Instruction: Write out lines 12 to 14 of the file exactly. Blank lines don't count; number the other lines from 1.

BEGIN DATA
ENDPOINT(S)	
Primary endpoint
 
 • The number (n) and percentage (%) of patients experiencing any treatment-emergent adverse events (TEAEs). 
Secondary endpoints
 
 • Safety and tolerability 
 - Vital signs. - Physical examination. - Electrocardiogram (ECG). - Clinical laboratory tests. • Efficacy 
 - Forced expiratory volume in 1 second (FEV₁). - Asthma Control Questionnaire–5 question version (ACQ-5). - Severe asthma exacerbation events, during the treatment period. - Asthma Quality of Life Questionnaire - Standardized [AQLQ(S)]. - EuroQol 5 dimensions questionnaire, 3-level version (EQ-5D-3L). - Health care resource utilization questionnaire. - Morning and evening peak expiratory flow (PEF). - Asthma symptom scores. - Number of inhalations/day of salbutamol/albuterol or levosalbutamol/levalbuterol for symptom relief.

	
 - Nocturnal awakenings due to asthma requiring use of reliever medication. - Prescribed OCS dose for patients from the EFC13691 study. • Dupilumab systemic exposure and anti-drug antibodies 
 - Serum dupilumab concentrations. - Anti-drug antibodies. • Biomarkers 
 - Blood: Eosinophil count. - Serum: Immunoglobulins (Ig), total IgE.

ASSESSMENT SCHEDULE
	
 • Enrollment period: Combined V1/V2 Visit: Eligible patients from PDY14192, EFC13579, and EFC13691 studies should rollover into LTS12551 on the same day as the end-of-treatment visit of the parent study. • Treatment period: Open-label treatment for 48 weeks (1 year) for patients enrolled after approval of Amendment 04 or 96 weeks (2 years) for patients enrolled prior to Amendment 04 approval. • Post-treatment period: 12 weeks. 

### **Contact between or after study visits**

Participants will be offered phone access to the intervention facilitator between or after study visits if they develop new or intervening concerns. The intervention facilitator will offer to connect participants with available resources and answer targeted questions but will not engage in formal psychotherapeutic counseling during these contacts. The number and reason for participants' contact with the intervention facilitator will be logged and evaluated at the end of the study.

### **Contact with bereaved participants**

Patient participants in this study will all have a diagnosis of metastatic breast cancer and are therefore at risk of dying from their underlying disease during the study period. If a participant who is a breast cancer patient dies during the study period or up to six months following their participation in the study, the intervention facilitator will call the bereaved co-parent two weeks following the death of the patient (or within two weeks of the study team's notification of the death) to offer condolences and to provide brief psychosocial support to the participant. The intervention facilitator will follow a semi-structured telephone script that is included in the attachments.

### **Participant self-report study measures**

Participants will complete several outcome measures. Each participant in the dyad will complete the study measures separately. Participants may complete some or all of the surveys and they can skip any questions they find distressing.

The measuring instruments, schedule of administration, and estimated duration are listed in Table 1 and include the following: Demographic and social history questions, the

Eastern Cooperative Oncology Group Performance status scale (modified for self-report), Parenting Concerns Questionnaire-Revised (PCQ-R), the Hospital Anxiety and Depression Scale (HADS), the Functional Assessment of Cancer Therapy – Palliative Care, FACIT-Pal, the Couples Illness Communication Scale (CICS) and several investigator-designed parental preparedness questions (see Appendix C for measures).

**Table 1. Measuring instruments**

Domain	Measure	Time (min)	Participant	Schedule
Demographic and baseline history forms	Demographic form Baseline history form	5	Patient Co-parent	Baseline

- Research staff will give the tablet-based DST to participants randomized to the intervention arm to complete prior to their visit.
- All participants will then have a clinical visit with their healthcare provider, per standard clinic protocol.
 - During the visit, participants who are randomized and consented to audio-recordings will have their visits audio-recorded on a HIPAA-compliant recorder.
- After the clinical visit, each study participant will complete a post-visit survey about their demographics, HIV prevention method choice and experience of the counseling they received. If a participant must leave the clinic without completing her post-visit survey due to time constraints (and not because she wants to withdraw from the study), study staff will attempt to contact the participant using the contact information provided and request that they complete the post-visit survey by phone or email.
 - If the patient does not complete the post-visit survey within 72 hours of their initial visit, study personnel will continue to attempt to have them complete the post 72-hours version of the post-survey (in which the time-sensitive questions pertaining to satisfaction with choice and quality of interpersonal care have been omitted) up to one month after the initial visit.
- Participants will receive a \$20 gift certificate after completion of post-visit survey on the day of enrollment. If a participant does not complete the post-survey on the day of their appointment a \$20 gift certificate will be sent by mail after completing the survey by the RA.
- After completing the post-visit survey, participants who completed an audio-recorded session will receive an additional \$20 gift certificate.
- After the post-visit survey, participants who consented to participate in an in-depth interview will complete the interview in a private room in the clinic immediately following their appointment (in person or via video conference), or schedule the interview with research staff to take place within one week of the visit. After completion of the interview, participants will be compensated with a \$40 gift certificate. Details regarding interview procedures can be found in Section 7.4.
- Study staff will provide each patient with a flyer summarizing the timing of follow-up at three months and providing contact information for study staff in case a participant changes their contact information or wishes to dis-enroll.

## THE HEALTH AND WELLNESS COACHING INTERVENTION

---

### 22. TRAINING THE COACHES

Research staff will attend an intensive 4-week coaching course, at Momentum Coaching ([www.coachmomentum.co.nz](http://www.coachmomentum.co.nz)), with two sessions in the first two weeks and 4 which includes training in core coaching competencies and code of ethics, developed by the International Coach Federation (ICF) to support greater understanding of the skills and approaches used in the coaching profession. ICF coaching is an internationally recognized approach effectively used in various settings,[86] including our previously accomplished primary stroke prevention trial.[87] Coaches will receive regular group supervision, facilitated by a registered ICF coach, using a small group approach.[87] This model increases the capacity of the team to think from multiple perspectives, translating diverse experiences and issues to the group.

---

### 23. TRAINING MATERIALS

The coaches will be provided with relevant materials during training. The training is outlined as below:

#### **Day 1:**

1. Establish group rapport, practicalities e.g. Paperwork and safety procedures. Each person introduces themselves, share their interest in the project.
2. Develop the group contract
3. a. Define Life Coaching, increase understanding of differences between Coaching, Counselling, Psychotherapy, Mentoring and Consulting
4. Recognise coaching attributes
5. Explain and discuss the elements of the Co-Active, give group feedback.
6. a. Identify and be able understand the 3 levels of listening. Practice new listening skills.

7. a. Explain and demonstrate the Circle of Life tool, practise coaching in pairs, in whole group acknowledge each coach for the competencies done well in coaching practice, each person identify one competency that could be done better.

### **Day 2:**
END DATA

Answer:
 • Enrollment period: Combined V1/V2 Visit: Eligible patients from PDY14192, EFC13579, and EFC13691 studies should rollover into LTS12551 on the same day as the end-of-treatment visit of the parent study. • Treatment period: Open-label treatment for 48 weeks (1 year) for patients enrolled after approval of Amendment 04 or 96 weeks (2 years) for patients enrolled prior to Amendment 04 approval. • Post-treatment period: 12 weeks. 

### **Contact between or after study visits**

Participants will be offered phone access to the intervention facilitator between or after study visits if they develop new or intervening concerns. The intervention facilitator will offer to connect participants with available resources and answer targeted questions but will not engage in formal psychotherapeutic counseling during these contacts. The number and reason for participants' contact with the intervention facilitator will be logged and evaluated at the end of the study.